I was sent a note by an academic this afternoon, who was surprised by my certainty that Labour was wrong in taking the position that it has on Gaza.
That person said the mail he sent to me was private. I will not disclose it or his identity, but I took time out from what I was meant to be doing this afternoon to reply as follows:
Thank you for your note. I understand it is private. I may well publish this response, but in a way that will never identify you.
I note that your core argument is as follows:
- Labour will tear itself apart over Gaza.
- There is no real chance of a ceasefire because of the current positions of both Israel and Hamas, so what is the point of this?
- Demanding a ceasefire will not deliver it, and therefore there is no political gain from doing so. More importantly, and you clearly say this, nor will it in your opinion, save any lives.
- On the other hand, a humanitarian pause will let some immediate aid get into Gaza. It is, therefore, you think, a better option.
I note your comment that you have been looking at this situation for at least 30 years. I guess it is fair to say in response, that I too have been doing so, for at least that long. Any politically aware person in their 60s has been unable to avoid this issue for most of their life, any more than they could have, for example, avoided noting conflicts in Ireland, and their current resolution, from which I draw hope.
These points being made to protect your anonymity, the actual question that you asked me was how I could be so certain about the need for a ceasefire?
The first, and most obvious comment to make in response is that words matter. A ceasefire assumes there will be no resumption of hostilities, however difficult that might be to imagine. A humanitarian pause necessarily presume the resumption of conflict. The two are, therefore, fundamentally different, and I cannot see how anyone might confuse the two.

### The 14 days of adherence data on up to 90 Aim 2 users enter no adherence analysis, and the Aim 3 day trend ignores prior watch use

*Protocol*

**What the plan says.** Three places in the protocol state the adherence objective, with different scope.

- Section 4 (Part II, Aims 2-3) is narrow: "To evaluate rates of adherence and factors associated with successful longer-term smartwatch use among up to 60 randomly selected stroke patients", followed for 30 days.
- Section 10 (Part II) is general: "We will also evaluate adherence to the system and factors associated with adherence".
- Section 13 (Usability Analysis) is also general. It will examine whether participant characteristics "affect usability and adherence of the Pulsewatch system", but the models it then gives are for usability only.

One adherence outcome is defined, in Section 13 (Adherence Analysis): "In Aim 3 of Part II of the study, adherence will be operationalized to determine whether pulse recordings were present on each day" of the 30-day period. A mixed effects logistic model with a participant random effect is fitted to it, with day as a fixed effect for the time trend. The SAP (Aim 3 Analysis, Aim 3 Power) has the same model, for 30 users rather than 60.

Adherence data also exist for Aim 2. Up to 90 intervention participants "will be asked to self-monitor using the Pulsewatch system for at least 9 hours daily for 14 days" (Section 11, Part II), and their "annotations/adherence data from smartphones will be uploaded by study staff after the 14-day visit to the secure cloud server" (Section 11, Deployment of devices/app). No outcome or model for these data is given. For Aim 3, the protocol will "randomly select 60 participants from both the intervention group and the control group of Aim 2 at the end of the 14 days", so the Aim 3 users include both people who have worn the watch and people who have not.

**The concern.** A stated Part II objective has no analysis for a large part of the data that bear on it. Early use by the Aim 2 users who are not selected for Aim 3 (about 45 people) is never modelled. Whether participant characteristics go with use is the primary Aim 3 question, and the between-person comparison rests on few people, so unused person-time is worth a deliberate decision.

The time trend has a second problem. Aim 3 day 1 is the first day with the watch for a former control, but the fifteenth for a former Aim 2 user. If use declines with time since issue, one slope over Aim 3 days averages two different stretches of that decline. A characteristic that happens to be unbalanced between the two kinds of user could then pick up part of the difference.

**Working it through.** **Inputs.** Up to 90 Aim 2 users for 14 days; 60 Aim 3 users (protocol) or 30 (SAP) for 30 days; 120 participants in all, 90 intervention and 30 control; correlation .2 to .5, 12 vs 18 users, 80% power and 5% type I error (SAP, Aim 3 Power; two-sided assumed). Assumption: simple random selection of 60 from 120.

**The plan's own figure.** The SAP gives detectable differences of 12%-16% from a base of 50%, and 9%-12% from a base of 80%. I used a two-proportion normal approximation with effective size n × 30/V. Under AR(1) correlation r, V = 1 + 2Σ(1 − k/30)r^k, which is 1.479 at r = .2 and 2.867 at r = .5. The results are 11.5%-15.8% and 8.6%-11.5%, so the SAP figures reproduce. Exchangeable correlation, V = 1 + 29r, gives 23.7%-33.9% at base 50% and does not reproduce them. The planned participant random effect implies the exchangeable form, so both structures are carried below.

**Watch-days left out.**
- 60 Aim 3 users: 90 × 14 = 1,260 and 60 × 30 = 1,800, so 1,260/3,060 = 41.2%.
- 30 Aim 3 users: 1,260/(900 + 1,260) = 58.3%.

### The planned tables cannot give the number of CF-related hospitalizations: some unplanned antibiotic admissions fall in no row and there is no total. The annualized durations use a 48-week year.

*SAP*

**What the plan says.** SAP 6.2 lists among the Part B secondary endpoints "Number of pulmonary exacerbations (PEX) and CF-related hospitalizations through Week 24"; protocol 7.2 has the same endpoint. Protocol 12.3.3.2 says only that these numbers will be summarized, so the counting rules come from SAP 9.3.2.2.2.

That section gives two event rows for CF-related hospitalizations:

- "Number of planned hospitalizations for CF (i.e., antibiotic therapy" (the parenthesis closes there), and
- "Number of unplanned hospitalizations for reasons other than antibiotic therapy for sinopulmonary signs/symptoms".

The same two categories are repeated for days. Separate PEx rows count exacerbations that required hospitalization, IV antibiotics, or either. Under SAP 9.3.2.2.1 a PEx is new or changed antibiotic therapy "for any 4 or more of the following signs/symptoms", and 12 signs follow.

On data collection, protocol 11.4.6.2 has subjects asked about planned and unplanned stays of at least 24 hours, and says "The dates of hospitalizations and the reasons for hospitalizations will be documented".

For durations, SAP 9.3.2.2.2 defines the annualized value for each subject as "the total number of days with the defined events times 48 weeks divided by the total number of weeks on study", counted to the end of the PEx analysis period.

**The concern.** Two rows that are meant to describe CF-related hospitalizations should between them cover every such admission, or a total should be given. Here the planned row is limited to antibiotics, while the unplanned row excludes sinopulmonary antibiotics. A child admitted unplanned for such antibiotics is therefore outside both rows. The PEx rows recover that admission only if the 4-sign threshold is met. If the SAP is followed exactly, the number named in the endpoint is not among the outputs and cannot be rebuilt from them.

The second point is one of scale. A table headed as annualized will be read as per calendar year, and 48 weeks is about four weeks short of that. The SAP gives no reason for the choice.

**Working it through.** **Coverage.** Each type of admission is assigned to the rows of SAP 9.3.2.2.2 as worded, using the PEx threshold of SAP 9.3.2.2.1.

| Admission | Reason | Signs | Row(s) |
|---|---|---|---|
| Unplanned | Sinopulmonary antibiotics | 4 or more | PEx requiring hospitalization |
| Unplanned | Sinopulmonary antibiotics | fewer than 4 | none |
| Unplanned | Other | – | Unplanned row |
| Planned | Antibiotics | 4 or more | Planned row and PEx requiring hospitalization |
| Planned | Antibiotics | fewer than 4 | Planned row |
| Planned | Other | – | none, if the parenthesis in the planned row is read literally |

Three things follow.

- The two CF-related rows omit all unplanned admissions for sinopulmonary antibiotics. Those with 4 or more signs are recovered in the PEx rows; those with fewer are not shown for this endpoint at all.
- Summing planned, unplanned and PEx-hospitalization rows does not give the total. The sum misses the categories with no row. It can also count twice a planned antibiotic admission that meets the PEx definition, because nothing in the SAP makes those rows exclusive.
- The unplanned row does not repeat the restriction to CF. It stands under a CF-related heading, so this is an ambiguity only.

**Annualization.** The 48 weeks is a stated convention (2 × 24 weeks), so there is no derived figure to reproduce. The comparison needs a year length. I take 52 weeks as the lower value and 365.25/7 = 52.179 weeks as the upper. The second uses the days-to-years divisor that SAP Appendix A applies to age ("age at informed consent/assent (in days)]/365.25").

In that case, in my opinion Labour is not calling for a cessation of hostilities in Gaza. It is instead, as you imply, simply requesting pauses in those hostilities, so that some aid might be provided to a civilian population who have no means of escape from the situation in which they find themselves, which includes an occupation by a force from another country contrary to international law. As the United Nations is now making clear, Israel has a right to self-defence only so long as it is not an occupying force. When it becomes so, and it has clearly stated that this is its intent, the legitimacy of its war is then at an end. Labour's tacit acceptance that it may continue its hostilities is, then, an acceptance of a war crime that is taking place right now, in real-time. This shows not only a lack of the understanding required to form a government, but also of any of the political ability necessary to do so given that the message that Labour is sending is quite extraordinarily diplomatically inept.
My second reason for thinking that Labour has this wrong is as emphatic. We do not need humanitarian pauses so that people might receive medical and other aid at this time. Instead, given the very particular nature of this conflict, what we need is a ceasefire so that people who are, in many cases, already refugees should not be forced into an ever-diminishing territory from which they have no chance of escape before what would seem to be their near certain deaths. A ceasefire might provide the mechanism to resolve how this humanitarian crisis, which has been created by Israel however hideous and unacceptable the actions of Hamas were, on which actions I am unwavering in my opinion and condemnation.